Barbara Felix loves dance. She loves the movement, she loves the aesthetics, and she loves the uniqueness that defines each dancer’s art. In fact, after taking a jazz dance class in college, she aspired to pursue dance professionally. Unfortunately, a serious back injury soon after that class dashed those hopes, and Barbara moved on.
Fast forward to today, and Barbara is a well-known San Antonio artist who has exhibited her work throughout the city and state, including at renowned venues and events such as the Carver Community Cultural Center, The McNay Museum. The San Antonio Art League & Museum, Blue Star Contemporary’s Red Dot, The Southwest School of Art, The City of San Antonio Plaza de Armas Gallery, and the Luminaria Arts Festival.
But a love for dance has remained a big part of Barbara’s core, and over time, she has developed a unique art-form that melds her two passions.
It grew from her first art pieces that incorporated dance into her paintings. She avidly watched dance shows like “So You Think You Can Dance?”. That show particularly resonated with Barbara because the contestants were young, aspiring professional dancers — something that hit close to home. She painted the contestants on that show - in motion. She painted an image of her own face, however, on each piece, because she wasn’t certain about legal or ethical implications of using images of those contestants without permission. You can see that collection — “Bailando con Mi Misma” (Dancing with My Self) — on Barbara’s website. In fact, our cover artwork in this month’s issue — “Sigueme” (Follow Me) — is part of that collection.
The Glorious Way She Moves
Following that, Barbara created another series incorporating dance — “The Glorious Way She Moves”. Her process for creating the pieces in this collection evolved over time as she met with and created paintings of a diverse array of San Antonio women — some were friends, some family members, and others were women she didn’t know but who piqued her interest and who agreed to participate in the project.
To best understand Barbara’s process for creating the pieces in this collection, it makes sense to start by looking at one of the finished pieces. This one is called “The Glorious Way She Moves - Alayna”:
"The Glorious Way She Moves - Alayna"
“The Glorious Way She Moves” isn’t yet complete. Several pieces are finished, but there are many more in the works — including several for which Barbara has created the composites but has yet to do the paintings.
All of the pieces are of women and Barbara’s goal with it has been diversity — diversity in age, ethnicity, socio and economic backgrounds, race, size, body shape, and color.
A subset of the finished pieces became an exhibit at the Carver Community Cultural Center last year. That exhibit was called “The Glorious Way She Moves — Back Venus”. Barbara explained “I decided to use all Black women for that show… the Carver’s on the east side, built for the Black community, by the Black community.”
That exhibit included these pieces:
‘The Glorious Way She Moves - Vocab’ (San Antonio Poet Laureate / singer / social activist / scifi lover)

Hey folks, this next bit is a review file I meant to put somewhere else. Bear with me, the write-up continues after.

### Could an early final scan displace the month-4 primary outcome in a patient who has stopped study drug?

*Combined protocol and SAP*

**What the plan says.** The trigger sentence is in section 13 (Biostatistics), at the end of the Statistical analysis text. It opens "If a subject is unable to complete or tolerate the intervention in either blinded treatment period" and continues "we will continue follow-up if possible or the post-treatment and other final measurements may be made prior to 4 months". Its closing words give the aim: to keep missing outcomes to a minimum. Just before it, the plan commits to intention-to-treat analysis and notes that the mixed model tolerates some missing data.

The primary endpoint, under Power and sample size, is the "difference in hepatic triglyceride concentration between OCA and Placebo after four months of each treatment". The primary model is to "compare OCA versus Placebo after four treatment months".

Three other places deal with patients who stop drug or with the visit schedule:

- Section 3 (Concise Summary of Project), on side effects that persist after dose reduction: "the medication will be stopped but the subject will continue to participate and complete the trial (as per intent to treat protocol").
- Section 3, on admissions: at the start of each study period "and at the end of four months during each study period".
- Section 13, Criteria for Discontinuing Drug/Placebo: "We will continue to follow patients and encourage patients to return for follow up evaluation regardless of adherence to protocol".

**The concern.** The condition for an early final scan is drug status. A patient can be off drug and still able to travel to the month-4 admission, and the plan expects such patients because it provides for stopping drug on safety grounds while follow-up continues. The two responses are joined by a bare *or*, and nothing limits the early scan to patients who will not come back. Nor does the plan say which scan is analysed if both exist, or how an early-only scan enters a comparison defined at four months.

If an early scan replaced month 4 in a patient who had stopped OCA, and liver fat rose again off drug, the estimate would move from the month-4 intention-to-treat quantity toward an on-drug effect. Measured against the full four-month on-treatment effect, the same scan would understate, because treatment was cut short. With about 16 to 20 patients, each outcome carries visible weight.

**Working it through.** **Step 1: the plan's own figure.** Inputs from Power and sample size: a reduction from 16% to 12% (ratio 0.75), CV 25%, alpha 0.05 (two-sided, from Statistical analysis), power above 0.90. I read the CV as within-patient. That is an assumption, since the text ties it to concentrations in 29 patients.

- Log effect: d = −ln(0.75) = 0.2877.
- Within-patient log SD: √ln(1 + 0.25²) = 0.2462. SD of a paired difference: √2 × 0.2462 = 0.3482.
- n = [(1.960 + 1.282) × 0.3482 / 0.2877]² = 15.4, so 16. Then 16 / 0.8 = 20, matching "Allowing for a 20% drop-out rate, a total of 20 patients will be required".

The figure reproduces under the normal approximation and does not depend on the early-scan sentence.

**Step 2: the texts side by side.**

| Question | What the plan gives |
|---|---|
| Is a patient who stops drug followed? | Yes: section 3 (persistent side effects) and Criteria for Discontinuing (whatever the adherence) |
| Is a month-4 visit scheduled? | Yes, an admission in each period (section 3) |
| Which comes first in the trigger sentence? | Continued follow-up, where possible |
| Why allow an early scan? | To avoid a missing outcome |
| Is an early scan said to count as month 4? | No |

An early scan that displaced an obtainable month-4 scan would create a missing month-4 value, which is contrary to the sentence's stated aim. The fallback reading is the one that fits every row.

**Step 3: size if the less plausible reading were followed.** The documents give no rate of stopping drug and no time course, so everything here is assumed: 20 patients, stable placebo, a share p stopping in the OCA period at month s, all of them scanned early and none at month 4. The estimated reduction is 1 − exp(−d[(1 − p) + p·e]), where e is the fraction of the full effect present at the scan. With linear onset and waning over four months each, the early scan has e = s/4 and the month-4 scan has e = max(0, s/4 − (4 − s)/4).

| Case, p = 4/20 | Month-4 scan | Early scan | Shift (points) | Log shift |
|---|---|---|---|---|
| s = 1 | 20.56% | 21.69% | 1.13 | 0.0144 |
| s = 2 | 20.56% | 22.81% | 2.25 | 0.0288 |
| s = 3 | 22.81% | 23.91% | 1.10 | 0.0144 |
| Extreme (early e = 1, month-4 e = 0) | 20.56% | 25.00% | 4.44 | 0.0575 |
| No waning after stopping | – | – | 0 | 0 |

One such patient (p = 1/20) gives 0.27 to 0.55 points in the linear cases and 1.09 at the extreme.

‘The Glorious Way She Moves - Aissatou’ (financial advisor / curator / fine art collector)
‘The Glorious Way She Moves - Aralyn’ (high school senior / biology college major / aspiring singer and composer)
‘The Glorious Way She Moves - Alayna’ (junior high student, future veterinarian or interior designer)
‘The Glorious Way She Moves - Gloria Ray’ (college board trustee, first woman of color San Antonio Fiesta Commission President)
‘The Glorious Way She Moves - Janet Scott’ (world traveler, retired teacher and tennis champion)
‘The Glorious Way She Moves - Glory Jones’ (t-shirt designer, screen printer, retail sales, roller skater)
‘The Glorious Way She Moves - Rosaland Anderson’ (retired information technology executive, self-titled ‘personal family affairs executive’)
‘The Glorious Way She Moves - Gracie Poe’ (sculptor, San Antonio Queen of Soul Pageant founder, retired regional fashion merchandise manager)
The gallery below includes all of the pieces in the Carver exhibit (click on the first and page through to see the full images). You can also see all of these pieces along with their accompanying audio pieces on Barbara’s website.
“The Glorious Way She Moves - Alayna” - Composite of frames on which the painting is based
Barbara filmed each of the women for her paintings dancing. She asked them to wear whatever clothing they wanted, and to choose whatever music they wanted, and she recorded them getting lost in the music and the movement. She told me “I think many of them forget that I was there.”
Her original plan was to choose a frame from each video and use it as the image from which she would do a painting. After the first session, however, as Barbara went through the film she realized “it was hard to pick just one image to paint”. That’s when her vision for the project grew and she realized that each piece would be a composite that underscored movement.
So, for each piece, Barbara watched the film in its entirety, and then painstakingly went through it, frame-by-frame, identifying individual frames that captured the uniqueness, character, and beauty of the model.
She compiled and positioned those individual frames into a single piece that became the ‘image’ from which she painted. Here, for example, is the composite Barbara created that became the basis for the Alayna piece above:
If things had gone to original plan, Barbara would be a dancer today. I suspect she would have been good at it… she clearly has innate, artistic talent. As I look through her body of work, however, I have to believe that she ultimately found her true calling.
Jane Gennarelli is co-editor of LNF Weekly. She also edits the Lavaca & Friends weekly arts and entertainment newsletter.
"The Glorious Way She Moves - Black Venus" Collection (Exhibit at the Carver Community Cultural Center in 2021)